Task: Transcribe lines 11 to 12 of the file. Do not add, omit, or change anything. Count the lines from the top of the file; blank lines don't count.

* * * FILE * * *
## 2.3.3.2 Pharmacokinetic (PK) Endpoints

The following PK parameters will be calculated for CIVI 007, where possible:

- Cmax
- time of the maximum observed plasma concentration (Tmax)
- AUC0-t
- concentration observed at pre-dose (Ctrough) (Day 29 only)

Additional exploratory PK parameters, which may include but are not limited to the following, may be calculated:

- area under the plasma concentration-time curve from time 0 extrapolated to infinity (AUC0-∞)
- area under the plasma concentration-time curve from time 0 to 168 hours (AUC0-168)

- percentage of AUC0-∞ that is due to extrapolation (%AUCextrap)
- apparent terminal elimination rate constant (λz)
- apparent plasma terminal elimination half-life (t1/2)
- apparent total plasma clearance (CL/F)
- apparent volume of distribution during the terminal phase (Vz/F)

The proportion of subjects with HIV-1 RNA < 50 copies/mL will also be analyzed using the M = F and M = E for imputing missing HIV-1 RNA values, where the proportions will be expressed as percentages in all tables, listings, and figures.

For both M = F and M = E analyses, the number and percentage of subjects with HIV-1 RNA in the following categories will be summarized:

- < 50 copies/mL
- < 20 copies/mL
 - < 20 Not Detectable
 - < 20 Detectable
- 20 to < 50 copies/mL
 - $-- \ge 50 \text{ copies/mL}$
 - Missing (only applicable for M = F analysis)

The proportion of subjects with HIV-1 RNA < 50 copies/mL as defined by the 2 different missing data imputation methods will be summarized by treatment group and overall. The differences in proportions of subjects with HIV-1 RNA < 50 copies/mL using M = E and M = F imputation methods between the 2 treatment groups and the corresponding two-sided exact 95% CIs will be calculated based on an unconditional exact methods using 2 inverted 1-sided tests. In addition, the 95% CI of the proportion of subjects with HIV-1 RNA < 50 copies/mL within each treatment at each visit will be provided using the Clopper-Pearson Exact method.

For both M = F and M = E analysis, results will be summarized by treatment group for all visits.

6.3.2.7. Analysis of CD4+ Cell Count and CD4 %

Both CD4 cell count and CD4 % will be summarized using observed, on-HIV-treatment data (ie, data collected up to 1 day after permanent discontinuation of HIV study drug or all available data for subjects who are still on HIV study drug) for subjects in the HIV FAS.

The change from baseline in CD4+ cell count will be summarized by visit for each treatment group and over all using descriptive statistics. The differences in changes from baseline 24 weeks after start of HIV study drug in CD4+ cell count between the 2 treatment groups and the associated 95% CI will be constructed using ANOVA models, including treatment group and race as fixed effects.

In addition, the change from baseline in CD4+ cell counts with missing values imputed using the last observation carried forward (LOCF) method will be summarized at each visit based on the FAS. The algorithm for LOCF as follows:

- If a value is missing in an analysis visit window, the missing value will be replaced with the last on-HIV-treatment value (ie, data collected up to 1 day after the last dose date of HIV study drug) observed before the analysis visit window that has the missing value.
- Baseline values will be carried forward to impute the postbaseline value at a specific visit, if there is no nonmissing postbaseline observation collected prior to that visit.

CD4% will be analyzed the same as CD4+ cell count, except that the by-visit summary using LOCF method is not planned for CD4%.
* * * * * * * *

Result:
- apparent terminal elimination rate constant (λz)
- apparent plasma terminal elimination half-life (t1/2)